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Walsh: Boston To Expand Virus Testing, With Focus On Vulnerable Populations

Boston Mayor Marty Walsh at a press conference in front of City Hall. (Robin Lubbock/WBUR)
Boston Mayor Marty Walsh at a press conference in front of City Hall. (Robin Lubbock/WBUR)

The city of Boston is planning to increase its daily COVID-19 testing capacity by more than a third over the coming weeks, Mayor Martin Walsh announced Wednesday.

Walsh's office said the city is currently averaging about 1,100 tests each day but would like to get to 1,500 tests per day "targeting efforts in each neighborhood, while prioritizing populations most vulnerable to the severe impacts of COVID-19."

To get there, the city plans to increase the number of community health centers offering testing and to increase their testing capacity by 50% in the next month. The city also plans to partner with two hospitals to expand community-based testing.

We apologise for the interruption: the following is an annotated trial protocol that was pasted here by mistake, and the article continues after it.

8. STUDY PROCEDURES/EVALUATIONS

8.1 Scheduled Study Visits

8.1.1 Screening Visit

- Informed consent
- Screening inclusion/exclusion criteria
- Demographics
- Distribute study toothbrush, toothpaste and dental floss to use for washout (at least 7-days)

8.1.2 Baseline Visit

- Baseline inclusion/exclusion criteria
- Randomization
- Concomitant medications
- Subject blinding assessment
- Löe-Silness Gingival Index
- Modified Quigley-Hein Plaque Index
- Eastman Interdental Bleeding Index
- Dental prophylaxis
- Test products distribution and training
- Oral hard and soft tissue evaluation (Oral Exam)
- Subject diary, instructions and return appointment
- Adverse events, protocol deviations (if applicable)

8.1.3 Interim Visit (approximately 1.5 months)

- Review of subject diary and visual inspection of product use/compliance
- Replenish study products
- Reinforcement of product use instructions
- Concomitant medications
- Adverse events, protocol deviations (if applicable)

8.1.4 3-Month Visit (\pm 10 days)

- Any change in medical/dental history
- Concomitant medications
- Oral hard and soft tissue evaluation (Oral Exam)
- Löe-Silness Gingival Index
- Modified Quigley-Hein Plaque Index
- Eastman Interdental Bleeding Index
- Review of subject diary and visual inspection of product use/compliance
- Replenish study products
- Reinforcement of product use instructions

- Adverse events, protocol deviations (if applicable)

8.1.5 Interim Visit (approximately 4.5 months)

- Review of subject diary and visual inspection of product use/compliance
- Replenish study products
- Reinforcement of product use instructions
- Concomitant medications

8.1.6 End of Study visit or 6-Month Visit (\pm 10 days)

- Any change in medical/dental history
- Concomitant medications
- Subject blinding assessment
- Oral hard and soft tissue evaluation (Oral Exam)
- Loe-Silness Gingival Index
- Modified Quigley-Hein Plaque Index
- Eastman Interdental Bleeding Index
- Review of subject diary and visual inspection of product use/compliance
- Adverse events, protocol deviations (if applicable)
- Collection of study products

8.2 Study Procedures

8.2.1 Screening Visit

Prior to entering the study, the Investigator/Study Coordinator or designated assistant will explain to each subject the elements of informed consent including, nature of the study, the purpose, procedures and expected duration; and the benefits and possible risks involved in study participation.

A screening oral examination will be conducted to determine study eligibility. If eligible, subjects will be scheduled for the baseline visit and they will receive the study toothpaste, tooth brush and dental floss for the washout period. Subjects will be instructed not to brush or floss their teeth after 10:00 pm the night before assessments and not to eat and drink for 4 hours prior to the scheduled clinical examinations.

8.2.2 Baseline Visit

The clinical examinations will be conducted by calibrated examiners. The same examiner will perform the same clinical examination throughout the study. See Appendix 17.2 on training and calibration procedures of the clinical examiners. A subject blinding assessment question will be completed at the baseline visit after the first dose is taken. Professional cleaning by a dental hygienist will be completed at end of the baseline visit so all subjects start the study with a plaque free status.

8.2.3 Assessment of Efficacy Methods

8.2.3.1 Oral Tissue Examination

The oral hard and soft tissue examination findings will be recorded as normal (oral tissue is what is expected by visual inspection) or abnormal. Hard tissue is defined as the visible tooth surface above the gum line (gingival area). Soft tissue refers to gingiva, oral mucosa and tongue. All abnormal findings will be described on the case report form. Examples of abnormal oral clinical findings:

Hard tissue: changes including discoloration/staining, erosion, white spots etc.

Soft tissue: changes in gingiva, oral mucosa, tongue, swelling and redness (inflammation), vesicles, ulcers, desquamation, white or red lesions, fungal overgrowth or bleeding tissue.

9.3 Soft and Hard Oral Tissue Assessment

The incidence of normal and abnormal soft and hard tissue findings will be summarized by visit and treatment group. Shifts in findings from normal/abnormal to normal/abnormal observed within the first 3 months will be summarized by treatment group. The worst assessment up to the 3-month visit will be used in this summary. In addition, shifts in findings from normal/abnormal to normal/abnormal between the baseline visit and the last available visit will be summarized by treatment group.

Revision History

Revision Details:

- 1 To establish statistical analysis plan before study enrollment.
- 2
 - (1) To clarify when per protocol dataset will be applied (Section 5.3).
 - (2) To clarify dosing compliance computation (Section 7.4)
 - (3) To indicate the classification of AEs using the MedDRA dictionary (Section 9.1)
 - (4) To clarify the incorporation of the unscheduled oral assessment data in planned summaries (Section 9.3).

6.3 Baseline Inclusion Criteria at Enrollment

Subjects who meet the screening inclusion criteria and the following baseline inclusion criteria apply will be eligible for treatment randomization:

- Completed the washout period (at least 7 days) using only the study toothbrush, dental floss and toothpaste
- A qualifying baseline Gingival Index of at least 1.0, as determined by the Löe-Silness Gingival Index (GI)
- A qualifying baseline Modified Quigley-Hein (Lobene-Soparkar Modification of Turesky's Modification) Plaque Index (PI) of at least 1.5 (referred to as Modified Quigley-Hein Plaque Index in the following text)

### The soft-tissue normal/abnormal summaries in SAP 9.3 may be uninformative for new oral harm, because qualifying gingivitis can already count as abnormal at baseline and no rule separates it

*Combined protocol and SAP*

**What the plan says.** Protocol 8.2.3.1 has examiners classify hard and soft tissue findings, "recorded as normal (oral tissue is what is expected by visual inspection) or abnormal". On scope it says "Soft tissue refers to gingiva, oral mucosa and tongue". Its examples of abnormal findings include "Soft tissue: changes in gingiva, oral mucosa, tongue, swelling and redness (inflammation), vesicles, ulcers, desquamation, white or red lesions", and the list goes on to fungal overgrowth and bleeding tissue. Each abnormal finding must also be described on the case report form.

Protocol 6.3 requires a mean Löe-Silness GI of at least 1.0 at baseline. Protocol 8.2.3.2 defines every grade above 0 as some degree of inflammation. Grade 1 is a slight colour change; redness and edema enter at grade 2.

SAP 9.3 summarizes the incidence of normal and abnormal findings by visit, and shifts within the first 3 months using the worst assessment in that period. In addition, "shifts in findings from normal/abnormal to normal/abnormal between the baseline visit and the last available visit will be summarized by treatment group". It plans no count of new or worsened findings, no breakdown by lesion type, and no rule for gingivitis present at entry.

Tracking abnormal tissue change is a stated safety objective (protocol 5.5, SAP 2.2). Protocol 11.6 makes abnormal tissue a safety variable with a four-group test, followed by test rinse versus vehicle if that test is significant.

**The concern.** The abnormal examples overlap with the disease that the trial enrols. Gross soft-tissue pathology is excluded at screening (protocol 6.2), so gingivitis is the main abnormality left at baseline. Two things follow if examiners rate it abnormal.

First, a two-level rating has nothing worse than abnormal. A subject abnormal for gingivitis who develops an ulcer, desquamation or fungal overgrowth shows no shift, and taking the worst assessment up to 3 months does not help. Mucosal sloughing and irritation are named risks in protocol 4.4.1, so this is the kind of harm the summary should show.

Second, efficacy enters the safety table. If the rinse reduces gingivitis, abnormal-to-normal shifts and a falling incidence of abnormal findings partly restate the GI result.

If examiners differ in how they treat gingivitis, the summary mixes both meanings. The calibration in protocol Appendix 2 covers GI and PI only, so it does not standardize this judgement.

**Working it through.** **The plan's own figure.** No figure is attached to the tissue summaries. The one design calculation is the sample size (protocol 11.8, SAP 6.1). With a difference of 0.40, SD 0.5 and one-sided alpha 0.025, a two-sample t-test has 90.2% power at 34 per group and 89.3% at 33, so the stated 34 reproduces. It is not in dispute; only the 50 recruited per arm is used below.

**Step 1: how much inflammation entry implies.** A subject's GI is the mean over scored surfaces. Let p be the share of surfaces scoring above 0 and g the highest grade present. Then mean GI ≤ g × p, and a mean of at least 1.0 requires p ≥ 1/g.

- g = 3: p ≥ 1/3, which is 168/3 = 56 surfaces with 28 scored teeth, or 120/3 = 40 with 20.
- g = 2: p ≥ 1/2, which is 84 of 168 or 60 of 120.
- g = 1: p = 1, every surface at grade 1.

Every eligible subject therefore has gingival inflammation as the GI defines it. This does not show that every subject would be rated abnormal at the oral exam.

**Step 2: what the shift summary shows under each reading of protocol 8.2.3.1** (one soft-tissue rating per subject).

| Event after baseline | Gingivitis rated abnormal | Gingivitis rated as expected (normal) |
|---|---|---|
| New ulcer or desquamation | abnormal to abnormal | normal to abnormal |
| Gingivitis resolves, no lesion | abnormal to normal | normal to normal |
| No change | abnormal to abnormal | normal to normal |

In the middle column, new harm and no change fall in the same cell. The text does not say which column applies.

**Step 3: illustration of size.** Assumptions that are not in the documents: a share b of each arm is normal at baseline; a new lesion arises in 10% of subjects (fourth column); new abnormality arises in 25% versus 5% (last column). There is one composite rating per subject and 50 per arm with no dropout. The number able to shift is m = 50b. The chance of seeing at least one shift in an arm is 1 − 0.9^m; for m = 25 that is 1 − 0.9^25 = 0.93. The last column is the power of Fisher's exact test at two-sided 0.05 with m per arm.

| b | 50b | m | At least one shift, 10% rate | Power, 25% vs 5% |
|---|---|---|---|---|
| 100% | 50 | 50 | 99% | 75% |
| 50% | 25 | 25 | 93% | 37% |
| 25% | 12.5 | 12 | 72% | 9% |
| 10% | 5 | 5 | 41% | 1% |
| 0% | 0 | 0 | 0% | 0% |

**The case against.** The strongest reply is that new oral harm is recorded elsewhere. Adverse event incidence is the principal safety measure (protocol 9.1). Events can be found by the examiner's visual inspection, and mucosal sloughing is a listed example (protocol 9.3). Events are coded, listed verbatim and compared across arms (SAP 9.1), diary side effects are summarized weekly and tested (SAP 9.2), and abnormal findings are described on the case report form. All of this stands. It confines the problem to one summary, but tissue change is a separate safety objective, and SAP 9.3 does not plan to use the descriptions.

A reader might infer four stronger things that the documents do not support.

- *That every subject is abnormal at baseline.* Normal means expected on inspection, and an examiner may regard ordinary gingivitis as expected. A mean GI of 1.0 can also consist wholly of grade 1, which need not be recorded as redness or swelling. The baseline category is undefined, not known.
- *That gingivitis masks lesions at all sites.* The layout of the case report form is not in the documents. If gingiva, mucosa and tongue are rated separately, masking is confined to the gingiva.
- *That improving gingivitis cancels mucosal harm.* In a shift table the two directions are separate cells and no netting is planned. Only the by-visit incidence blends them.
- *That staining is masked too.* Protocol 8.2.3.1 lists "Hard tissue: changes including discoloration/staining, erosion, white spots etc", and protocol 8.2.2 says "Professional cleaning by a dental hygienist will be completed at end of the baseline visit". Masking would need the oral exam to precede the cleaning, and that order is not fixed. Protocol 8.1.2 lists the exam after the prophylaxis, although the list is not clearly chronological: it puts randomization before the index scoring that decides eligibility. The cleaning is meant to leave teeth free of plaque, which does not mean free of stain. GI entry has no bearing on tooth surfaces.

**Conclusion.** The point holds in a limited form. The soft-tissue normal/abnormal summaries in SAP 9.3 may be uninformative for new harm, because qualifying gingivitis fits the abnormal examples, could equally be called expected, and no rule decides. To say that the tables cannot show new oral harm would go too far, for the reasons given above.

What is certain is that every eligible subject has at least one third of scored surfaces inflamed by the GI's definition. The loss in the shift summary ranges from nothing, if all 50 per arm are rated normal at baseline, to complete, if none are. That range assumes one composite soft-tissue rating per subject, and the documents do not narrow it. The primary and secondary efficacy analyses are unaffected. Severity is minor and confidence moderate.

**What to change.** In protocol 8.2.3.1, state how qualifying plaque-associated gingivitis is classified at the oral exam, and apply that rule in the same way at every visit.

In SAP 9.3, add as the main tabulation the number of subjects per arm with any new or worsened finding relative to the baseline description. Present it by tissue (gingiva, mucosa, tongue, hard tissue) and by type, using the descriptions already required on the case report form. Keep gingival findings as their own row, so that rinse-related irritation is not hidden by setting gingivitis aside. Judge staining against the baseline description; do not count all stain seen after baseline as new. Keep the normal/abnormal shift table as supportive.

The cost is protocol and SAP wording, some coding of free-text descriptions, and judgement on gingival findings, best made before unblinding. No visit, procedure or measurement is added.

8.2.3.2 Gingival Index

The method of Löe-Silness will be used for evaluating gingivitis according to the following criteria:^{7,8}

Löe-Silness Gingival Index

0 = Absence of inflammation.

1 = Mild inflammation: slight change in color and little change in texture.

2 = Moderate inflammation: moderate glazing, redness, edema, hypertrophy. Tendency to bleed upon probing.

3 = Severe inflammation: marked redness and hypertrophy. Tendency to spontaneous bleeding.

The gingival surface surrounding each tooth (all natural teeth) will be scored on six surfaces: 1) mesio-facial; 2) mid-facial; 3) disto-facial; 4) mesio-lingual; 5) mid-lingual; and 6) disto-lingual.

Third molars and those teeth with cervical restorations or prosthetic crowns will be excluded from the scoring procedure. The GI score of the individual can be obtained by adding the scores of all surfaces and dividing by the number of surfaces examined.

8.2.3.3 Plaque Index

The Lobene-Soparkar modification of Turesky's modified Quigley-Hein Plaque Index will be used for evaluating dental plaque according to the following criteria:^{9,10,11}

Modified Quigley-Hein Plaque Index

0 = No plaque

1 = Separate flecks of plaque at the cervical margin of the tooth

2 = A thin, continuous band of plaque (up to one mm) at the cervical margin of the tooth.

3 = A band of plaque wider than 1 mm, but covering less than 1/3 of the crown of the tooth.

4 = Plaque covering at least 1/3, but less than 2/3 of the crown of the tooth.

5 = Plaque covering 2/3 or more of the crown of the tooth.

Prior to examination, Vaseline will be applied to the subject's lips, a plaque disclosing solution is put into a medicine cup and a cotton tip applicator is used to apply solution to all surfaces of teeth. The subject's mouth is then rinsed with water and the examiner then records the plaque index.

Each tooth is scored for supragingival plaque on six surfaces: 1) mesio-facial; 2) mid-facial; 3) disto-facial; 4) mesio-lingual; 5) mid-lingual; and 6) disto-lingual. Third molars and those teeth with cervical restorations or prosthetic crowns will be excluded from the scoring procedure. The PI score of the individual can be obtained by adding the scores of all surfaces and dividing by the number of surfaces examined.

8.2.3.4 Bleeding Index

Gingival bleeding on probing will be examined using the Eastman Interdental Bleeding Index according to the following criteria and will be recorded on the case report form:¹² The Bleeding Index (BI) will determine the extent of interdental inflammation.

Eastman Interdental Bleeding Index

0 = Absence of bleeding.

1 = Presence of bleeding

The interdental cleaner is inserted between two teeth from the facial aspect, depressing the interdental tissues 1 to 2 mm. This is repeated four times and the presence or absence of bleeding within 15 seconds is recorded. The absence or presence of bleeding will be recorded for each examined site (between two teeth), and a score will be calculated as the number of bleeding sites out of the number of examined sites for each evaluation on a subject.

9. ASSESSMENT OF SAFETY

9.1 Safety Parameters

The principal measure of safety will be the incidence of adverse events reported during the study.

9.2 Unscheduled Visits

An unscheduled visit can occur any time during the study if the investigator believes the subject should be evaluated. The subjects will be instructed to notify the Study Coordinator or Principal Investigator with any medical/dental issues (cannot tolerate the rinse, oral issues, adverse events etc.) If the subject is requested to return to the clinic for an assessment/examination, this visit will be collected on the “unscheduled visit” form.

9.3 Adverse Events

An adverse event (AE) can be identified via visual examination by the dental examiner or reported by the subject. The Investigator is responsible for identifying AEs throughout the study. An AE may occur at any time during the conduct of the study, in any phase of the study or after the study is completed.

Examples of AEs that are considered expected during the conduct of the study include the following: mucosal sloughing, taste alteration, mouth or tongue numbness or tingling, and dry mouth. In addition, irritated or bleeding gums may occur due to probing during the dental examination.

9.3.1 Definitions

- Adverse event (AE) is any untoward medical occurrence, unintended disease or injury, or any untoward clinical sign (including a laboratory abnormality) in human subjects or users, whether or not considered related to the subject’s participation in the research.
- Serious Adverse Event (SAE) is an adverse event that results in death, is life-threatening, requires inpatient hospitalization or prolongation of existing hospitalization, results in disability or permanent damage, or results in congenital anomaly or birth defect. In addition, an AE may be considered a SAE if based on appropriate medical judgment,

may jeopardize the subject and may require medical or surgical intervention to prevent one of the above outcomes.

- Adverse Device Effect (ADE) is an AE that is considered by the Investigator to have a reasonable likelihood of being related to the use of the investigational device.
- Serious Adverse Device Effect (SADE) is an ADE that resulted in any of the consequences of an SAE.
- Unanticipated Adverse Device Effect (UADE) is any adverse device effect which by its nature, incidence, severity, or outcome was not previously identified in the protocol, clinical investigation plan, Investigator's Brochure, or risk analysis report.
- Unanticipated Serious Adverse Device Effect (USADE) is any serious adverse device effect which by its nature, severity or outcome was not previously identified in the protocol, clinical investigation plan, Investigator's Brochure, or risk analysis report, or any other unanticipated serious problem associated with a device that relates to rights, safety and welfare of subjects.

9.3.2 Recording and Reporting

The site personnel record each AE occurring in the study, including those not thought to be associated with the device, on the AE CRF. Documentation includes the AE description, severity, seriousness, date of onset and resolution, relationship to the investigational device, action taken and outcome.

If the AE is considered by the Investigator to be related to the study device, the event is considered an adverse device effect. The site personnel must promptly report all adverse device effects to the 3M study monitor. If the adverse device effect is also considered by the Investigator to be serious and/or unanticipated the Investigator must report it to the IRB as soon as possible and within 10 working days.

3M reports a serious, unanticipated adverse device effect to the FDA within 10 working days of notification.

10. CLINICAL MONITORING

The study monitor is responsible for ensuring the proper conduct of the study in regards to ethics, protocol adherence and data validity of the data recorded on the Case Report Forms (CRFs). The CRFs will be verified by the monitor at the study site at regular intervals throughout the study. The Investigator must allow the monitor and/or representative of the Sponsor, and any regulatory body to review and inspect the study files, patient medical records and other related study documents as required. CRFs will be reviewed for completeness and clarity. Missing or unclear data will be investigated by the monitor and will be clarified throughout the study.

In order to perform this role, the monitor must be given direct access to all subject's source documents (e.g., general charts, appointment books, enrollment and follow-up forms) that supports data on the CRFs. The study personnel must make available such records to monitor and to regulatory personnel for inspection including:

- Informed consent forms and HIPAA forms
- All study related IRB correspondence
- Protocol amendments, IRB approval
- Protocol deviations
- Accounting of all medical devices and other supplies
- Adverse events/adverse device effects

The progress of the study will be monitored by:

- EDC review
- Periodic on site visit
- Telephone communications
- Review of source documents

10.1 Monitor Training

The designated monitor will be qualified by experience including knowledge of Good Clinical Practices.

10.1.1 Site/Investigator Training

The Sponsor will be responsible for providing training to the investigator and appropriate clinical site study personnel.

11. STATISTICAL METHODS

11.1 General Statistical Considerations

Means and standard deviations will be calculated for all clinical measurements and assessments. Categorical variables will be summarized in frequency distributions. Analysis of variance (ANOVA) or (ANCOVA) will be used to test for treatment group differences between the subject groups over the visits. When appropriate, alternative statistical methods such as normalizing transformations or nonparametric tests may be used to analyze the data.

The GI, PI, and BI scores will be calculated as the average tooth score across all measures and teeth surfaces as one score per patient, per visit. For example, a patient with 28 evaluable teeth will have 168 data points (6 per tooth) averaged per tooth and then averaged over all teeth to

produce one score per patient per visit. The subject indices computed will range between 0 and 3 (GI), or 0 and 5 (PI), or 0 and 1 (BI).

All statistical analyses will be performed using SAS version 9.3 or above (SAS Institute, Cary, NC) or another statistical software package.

"Testing helps people get the care they need and avoid passing the virus on to others," Walsh said. "Increasing our testing efforts allows our public health experts to better track the outbreak and it will continue to be essential in our progress toward recovery.

Public health models tell us that the more testing we can do, the more we can reduce our positive infection rate, giving us the data and confidence we need to move forward safely."

So far, about 4% (close to 28,000 people) of the city's population has been tested for COVID-19 and the city has 10,241 confirmed cases.

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